Jan 04, 2016
In 1913 a young Jewish boy—I’ll call him RJ—was born to a poor, Hasidic family in a small town in Central Poland. He went to cheder, did well in his studies, and progressed to yeshiva where for a while he did well, too. But, like so many others at that time, he abandoned his religious, Hasidic upbringing when he was a teen and embraced modern life. Although RJ experienced certain remarkable events, there is nothing particularly extraordinary about his life story. It is likely that he died during World War II, and his short existence on earth, like the lives of millions of others, could quite easily have been forgotten. But a single act, one whose import he never could have imagined, caused his existence to live on: at the age of twenty, he wrote an autobiography.
RJ’s autobiography is one of the hundreds submitted to YIVO Institute for Jewish Research for a competition they sponsored in the 1930s for Polish Jewish youth. 1 1 Collection of Polish Jewish Autobiographies: Record Group 4, Autobiography #3752, YIVO Institute for Jewish Research, New York. According to the competition’s eligibility requirements, contestants had to be between the ages of 16 and 22, male or female, and the minimum length of an autobiography was to be 25 pages. The competition carried several monetary prizes. Of course, neither YIVO nor any of the individuals who sent in their autobiographies knew that within the decade nearly that entire generation of Jewry would be wiped out in the Holocaust, and that consequently these records would serve as a memento of a lost community and lifestyle. For YIVO’s researchers of the time, the contest was intended as a way to study interwar Polish youth from a sociological perspective.
I was first introduced to the existence of the YIVO autobiographies in 2012 by Professor David Assaf, with whom I was taking a class in Columbia University at the time. Assaf mentioned the book Awakening Lives, an anthology of fifteen of these autobiographical submissions, translated into English from their original languages of Yiddish, Polish, and Hebrew. 2 2 Jeffrey Shandler, ed., Awakening Lives: Autobiographies of Jewish Youth in Poland before the Holocaust (Yale University Press, 2002). I was intrigued and borrowed the book from the university library that very day.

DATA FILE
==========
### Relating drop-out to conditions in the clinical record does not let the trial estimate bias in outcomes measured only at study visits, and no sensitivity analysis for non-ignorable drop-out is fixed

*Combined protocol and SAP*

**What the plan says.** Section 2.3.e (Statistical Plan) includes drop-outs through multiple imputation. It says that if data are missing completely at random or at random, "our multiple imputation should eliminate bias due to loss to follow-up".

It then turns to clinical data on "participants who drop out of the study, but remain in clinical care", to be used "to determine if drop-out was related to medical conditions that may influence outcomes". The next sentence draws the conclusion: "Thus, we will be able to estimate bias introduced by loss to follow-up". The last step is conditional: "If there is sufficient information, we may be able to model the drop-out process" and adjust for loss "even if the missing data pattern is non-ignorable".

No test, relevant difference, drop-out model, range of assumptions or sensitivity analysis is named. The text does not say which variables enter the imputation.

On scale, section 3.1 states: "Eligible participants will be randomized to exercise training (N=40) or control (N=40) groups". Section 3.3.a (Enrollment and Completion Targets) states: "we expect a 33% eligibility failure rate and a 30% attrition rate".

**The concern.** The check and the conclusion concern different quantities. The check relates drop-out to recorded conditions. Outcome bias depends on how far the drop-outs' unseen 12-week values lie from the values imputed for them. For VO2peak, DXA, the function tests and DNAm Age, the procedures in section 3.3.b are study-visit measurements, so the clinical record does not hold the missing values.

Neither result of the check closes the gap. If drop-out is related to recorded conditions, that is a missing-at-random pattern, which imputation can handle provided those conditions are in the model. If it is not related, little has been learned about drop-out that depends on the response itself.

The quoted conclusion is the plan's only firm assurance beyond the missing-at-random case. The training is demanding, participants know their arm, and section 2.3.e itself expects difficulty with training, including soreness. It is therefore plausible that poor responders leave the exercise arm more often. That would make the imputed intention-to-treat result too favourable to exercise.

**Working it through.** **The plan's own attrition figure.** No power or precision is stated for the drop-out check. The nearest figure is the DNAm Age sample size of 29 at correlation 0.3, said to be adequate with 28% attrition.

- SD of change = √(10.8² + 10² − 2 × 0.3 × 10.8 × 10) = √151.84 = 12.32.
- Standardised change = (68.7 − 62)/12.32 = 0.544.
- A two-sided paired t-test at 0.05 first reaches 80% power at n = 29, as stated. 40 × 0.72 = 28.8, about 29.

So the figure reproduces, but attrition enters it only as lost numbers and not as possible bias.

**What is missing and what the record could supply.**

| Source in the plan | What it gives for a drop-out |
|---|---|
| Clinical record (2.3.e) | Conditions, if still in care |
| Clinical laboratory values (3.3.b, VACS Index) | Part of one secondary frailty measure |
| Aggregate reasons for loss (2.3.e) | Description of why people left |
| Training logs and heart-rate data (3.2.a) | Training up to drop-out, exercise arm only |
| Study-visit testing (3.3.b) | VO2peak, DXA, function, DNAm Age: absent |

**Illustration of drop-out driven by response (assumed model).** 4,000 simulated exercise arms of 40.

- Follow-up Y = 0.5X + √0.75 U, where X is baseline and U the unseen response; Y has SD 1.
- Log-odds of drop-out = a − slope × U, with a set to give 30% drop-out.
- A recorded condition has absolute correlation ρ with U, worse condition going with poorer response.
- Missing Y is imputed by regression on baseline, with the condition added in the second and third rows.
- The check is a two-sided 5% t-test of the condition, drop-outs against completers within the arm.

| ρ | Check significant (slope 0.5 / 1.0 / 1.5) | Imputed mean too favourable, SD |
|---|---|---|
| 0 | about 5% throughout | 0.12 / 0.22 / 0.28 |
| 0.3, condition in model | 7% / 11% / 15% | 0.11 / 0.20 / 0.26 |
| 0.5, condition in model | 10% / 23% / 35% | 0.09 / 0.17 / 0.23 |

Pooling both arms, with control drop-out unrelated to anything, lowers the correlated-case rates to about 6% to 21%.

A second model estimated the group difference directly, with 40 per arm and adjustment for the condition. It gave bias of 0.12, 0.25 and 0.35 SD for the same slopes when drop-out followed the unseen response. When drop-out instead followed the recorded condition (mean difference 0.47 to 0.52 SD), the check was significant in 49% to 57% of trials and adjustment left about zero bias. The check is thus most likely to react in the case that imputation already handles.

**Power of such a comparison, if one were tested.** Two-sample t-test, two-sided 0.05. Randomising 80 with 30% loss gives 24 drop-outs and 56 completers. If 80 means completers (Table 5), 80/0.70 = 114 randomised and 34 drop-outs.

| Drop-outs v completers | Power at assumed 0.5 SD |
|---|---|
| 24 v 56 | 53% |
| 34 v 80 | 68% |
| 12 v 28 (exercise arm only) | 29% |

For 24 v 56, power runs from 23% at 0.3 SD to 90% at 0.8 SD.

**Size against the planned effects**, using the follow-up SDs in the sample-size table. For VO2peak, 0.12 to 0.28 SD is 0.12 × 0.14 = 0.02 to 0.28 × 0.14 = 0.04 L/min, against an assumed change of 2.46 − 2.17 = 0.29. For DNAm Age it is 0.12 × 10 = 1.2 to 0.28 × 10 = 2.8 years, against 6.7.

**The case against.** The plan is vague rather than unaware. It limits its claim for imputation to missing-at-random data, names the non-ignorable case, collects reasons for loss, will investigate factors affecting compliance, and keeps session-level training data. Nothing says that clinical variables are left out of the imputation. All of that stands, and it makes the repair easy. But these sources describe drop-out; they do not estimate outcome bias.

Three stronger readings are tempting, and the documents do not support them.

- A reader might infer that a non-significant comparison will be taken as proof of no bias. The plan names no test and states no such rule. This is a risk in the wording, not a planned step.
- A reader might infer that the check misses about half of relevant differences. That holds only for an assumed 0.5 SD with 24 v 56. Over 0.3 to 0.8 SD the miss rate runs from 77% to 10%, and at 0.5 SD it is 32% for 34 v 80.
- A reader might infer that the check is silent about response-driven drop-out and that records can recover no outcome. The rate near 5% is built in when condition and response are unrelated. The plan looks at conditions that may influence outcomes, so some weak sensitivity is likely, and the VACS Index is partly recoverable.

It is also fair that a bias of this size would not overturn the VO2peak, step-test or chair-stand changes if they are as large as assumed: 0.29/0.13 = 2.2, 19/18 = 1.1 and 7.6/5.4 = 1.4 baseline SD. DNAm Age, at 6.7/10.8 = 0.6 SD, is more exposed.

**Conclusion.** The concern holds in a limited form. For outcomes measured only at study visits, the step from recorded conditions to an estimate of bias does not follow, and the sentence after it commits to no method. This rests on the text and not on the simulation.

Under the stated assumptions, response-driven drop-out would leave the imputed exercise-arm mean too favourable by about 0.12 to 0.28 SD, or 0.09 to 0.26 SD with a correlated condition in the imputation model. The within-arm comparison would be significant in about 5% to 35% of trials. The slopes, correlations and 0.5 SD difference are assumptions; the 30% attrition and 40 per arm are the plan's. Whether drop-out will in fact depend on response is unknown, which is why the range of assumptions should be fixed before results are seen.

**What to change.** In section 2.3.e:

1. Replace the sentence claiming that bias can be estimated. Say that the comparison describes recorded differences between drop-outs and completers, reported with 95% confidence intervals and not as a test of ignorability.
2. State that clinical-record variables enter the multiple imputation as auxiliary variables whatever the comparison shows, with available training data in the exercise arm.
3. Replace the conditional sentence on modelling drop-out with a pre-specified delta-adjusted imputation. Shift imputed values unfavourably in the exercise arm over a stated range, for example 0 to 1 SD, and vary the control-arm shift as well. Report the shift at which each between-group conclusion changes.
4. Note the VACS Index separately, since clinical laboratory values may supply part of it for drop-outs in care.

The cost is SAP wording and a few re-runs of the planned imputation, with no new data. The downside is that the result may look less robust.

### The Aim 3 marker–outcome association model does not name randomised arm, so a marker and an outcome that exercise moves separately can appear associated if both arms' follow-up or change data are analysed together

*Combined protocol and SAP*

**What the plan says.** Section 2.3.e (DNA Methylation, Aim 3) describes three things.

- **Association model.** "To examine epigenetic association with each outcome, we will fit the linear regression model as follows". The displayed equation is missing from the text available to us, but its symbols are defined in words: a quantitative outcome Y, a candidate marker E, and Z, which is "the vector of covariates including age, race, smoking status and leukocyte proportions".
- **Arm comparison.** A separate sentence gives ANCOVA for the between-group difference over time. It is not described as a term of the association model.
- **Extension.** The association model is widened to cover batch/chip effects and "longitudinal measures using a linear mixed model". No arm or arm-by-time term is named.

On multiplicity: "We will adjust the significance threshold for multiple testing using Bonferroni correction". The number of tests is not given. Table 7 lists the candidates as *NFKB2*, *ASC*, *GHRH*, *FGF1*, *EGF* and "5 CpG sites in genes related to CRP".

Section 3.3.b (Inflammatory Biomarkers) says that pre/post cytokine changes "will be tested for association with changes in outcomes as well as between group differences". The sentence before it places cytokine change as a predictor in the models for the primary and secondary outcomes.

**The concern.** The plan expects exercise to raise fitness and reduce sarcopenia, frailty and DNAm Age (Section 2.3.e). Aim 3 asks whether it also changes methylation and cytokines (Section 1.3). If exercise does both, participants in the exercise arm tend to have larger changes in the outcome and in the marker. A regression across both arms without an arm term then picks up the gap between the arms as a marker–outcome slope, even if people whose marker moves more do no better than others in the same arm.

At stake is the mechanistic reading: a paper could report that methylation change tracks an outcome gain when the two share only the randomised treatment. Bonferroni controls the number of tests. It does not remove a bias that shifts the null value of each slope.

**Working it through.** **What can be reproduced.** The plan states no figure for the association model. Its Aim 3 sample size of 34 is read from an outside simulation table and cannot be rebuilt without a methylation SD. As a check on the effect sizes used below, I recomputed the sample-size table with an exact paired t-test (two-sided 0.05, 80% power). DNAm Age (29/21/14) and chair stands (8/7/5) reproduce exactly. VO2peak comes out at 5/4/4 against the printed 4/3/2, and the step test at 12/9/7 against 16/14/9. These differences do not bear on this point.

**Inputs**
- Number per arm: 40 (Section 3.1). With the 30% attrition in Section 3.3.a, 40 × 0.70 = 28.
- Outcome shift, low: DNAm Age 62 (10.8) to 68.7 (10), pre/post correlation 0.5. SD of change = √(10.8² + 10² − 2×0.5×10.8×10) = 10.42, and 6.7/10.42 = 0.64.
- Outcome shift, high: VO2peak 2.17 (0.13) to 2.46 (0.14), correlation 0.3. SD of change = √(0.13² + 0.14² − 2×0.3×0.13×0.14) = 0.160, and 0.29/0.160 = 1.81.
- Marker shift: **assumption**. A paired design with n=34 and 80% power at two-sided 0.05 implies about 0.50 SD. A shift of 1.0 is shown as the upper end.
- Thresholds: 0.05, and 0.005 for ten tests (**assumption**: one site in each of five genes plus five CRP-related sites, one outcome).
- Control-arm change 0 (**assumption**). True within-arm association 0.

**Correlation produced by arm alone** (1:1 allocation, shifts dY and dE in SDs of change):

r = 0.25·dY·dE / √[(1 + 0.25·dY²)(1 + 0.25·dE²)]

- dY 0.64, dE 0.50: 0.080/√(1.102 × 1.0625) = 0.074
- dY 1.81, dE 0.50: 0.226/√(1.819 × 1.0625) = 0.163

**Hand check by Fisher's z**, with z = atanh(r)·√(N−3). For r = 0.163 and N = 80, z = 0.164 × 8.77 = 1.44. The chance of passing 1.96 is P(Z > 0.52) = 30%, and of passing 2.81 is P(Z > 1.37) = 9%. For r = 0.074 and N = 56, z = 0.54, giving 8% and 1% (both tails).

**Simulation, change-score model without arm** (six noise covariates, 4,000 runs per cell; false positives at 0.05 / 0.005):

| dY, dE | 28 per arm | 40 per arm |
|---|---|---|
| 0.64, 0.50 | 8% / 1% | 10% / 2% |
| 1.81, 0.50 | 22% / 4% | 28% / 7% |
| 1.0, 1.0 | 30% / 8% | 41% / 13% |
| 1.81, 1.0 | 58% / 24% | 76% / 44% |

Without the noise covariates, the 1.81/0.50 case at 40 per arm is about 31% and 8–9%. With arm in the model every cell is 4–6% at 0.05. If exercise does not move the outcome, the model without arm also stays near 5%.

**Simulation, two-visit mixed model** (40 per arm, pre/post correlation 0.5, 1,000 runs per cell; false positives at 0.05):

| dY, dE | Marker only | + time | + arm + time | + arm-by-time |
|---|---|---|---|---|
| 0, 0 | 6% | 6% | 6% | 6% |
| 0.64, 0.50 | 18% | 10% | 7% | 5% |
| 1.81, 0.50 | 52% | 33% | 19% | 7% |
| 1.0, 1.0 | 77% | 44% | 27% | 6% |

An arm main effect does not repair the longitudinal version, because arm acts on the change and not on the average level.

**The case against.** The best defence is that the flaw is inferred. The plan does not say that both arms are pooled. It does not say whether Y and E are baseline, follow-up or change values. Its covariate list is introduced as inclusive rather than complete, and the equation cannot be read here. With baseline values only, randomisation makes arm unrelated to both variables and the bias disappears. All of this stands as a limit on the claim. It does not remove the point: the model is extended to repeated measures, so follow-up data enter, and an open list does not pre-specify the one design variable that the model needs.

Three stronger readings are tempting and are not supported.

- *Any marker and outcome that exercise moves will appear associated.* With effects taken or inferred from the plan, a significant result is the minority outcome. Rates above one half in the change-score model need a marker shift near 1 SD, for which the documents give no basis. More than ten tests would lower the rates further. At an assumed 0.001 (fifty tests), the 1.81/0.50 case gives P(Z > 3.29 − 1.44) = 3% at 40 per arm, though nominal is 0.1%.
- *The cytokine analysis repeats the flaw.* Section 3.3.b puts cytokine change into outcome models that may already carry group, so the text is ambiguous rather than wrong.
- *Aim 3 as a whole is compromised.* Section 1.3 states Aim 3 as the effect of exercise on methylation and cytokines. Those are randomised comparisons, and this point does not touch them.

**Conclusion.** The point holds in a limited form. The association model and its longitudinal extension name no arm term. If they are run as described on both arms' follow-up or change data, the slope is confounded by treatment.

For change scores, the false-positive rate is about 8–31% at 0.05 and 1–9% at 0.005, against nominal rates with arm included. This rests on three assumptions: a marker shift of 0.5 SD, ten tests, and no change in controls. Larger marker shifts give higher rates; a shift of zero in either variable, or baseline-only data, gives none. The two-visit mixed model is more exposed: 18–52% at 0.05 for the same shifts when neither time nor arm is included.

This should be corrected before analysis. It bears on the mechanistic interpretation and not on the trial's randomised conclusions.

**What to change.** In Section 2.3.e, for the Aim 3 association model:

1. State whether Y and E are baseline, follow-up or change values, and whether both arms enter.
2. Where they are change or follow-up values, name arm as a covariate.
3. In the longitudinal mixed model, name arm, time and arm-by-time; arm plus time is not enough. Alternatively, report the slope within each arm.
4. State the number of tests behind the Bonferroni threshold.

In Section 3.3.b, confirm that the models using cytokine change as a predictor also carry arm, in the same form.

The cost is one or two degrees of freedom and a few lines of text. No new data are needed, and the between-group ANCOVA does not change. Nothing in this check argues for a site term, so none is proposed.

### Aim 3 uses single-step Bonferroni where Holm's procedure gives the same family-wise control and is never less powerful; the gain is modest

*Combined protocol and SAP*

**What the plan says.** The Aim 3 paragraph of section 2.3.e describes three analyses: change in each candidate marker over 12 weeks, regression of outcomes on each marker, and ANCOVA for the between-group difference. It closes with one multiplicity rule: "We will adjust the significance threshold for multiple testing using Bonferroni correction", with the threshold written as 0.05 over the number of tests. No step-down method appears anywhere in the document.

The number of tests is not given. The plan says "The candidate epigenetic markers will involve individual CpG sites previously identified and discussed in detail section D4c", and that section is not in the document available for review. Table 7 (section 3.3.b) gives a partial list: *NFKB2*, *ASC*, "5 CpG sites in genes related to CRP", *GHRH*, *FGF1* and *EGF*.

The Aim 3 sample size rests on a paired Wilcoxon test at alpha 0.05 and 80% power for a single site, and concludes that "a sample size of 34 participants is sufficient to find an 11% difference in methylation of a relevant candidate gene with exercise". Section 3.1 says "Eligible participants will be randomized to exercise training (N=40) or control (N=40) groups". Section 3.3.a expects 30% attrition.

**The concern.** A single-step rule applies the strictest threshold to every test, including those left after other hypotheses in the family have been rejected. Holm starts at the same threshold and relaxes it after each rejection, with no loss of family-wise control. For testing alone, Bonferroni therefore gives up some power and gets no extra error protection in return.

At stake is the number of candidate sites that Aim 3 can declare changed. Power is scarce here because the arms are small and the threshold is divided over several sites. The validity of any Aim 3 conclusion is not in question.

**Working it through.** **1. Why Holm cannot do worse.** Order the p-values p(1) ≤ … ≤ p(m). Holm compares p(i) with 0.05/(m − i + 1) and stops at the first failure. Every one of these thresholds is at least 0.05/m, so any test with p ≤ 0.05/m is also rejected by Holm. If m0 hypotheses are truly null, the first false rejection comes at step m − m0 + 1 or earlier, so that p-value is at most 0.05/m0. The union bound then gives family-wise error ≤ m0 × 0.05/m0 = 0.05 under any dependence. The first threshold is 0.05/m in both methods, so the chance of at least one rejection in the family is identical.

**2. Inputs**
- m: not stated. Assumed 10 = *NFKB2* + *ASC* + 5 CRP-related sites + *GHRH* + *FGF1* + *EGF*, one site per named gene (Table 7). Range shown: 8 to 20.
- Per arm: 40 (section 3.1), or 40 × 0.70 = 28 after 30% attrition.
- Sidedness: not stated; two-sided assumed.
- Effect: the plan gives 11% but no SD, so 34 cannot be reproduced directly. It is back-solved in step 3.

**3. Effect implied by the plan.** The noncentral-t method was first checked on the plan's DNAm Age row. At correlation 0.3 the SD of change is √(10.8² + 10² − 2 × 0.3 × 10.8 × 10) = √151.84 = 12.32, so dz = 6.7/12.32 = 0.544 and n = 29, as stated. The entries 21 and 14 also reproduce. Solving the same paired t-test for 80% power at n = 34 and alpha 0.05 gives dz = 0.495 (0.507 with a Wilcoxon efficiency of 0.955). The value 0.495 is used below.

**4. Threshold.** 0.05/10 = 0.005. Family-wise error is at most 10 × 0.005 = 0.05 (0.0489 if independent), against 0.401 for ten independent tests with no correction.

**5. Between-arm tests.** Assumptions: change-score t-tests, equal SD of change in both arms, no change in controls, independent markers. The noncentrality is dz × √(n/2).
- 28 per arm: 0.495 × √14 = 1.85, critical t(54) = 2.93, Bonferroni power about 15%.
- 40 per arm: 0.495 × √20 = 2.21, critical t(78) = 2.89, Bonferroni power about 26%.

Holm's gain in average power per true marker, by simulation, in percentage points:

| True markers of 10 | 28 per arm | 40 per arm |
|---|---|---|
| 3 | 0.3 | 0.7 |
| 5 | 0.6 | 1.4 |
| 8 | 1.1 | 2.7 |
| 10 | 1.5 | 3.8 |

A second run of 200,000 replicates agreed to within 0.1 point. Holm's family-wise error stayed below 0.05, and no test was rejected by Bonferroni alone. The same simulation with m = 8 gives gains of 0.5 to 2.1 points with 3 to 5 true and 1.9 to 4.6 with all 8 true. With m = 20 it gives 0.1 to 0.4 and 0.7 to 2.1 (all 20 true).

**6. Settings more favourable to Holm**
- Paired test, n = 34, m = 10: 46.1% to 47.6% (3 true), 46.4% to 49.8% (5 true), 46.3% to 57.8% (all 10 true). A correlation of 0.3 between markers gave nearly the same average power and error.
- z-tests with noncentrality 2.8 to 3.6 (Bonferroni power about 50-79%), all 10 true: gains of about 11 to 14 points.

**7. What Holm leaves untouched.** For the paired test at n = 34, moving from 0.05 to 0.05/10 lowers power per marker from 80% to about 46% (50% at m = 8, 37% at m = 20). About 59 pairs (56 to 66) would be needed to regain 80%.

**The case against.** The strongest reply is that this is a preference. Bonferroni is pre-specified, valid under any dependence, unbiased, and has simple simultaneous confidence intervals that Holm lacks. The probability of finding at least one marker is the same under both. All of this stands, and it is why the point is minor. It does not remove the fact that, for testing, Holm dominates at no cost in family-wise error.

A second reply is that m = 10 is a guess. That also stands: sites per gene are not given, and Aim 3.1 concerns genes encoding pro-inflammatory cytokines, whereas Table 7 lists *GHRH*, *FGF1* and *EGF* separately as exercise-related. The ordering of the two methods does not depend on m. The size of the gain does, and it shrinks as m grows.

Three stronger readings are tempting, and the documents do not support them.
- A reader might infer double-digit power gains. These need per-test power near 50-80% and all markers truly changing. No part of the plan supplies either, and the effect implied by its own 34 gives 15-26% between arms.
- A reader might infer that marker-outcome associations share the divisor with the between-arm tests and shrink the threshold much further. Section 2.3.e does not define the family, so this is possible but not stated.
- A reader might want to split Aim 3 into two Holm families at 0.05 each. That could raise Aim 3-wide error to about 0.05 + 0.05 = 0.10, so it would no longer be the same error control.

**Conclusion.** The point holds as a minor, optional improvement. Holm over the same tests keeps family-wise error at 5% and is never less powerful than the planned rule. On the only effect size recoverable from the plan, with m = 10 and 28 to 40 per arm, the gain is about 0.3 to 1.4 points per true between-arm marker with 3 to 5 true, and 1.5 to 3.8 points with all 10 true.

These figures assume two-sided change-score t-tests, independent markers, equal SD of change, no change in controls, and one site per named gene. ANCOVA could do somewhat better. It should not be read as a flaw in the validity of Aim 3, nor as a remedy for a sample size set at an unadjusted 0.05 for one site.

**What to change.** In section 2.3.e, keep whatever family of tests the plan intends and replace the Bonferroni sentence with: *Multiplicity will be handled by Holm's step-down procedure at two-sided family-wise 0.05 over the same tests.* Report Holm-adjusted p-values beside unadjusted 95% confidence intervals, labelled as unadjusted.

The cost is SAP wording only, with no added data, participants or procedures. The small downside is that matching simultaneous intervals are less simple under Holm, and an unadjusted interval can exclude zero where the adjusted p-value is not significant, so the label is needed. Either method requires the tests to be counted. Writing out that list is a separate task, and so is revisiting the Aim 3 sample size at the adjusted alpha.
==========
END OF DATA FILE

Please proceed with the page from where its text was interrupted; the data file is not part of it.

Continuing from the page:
On a personal level, these autobiographies touched me: the honesty and vulnerability of some of these diarists made for a truly poignant read. But the even greater impact came when I examined them from a historical and anthropological standpoint. These autobiographies were absolute gems! Here, in (relatively) honest, straightforward descriptions, the day-to-day lives of hundreds of Polish Jewish youths were chronicled. Here on these pages was the Jewish experience of a world that no longer existed.
At the YIVO Institute in New York, I reviewed about thirty original Yiddish autobiographies. Housed in brown, cardboard envelopes and arrayed in file boxes, the autobiographies were written either in notebooks or on loose, now yellowing, pages. Some had little notes attached to them. A few of these notes implored YIVO editors to keep the identities of the authors anonymous. Many autobiographies still had the original envelopes they’d been mailed in and/or the self-addressed stamped envelopes that had accompanied them.
My initial hope was to translate a number of works—to create a second Awakening Lives, so to speak. But I quickly realized that obtaining copyright for even a single autobiography would be a struggle. (Because YIVO had promised confidentiality to its submitters, getting rights for translation presents a particular challenge in this case.) Despite the difficulties involved, I haven’t given up hope of eventually compiling a new translated collection, but in the meantime, here lies this remarkable treasure—pages and pages of Jewish social history!—and yet, only a limited reading public can access them. If I can’t as yet contribute a direct translation, I feel compelled to, at the very least, offer an analysis/synopsis of one of these pieces. I want to amplify a voice from this part of Jewish history, adding to what is already known from literature, essays, memoirs, and newspapers of the period, as well as from contemporary scholarly articles and texts.
And so, RJ’s memoir will be my starting point.To continue reading click here for part 2! For links to all the articles in the series click here.